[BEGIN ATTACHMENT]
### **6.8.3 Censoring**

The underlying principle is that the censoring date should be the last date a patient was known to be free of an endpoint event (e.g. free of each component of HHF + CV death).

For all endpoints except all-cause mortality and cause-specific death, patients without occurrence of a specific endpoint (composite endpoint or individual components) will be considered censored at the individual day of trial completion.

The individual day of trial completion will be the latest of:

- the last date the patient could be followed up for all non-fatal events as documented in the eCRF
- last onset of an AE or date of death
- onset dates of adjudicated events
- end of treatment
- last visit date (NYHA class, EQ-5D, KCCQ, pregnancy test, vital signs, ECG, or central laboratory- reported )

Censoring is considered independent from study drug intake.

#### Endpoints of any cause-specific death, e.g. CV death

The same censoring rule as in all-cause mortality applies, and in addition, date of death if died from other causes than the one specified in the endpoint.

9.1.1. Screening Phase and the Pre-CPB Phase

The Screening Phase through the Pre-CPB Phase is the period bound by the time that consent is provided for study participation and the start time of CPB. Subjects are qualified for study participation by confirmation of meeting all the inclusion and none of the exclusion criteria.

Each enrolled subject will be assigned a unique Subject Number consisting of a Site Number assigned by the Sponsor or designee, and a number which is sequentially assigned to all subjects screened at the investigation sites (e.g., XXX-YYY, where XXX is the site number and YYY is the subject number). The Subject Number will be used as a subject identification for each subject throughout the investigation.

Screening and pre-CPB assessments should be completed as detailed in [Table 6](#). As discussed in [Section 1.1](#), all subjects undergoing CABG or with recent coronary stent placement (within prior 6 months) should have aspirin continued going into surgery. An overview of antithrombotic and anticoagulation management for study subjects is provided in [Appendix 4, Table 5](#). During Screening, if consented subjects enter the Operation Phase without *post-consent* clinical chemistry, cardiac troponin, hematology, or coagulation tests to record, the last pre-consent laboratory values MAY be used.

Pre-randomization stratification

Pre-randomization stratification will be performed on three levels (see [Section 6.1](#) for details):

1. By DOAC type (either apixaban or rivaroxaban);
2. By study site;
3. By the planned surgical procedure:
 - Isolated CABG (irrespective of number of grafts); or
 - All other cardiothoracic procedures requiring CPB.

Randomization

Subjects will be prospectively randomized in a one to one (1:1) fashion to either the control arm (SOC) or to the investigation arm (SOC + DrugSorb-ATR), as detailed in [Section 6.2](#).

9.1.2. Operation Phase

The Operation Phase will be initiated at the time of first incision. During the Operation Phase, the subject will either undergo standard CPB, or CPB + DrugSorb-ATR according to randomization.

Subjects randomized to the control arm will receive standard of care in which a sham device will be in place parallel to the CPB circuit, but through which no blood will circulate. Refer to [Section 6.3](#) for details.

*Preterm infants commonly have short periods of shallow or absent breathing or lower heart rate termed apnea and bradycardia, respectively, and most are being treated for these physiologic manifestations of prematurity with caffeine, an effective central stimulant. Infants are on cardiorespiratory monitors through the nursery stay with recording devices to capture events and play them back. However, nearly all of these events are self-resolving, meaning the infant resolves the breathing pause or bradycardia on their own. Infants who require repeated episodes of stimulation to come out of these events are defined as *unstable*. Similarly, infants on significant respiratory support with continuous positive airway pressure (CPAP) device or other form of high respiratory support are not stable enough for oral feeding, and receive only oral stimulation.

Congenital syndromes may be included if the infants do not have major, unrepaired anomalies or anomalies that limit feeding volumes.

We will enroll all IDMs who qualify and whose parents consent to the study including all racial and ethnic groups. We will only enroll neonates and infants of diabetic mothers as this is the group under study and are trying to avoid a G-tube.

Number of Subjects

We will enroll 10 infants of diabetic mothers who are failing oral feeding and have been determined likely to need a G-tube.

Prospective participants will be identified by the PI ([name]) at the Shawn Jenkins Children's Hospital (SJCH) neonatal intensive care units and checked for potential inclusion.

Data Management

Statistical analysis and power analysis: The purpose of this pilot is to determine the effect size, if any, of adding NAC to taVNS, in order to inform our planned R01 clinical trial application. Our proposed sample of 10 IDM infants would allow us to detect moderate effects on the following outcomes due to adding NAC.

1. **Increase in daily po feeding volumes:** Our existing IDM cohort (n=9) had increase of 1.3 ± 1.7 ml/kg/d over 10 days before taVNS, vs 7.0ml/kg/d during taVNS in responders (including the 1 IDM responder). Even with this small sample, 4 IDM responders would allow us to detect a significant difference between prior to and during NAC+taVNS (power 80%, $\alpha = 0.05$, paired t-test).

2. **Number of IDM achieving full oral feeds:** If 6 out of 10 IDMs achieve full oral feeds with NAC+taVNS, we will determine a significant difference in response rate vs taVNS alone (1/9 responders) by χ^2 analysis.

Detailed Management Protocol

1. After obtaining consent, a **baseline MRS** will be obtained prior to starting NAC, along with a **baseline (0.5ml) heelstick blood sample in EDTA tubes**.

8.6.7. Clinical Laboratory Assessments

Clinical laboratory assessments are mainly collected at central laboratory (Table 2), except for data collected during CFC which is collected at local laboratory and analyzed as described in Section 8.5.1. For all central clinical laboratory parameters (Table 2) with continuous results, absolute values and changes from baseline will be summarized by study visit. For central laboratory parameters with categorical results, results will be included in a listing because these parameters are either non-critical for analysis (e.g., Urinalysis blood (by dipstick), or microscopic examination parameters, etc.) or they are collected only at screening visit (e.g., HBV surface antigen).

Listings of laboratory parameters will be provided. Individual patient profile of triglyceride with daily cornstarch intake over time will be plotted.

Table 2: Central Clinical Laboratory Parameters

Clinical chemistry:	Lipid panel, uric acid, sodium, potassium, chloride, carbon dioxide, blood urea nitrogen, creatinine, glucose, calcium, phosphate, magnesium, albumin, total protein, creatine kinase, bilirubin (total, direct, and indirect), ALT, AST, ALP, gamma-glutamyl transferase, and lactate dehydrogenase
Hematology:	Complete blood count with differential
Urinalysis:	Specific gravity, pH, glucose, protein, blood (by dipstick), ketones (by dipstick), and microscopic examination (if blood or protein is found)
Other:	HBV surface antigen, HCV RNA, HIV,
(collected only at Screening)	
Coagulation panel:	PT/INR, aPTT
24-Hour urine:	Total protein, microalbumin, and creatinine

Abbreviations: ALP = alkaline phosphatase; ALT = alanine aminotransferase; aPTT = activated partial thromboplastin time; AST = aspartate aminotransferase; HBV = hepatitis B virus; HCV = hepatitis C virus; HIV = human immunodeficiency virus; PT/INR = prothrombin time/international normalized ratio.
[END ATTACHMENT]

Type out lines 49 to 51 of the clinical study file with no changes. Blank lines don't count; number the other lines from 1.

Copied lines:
(collected only at Screening)	
Coagulation panel:	PT/INR, aPTT
24-Hour urine:	Total protein, microalbumin, and creatinine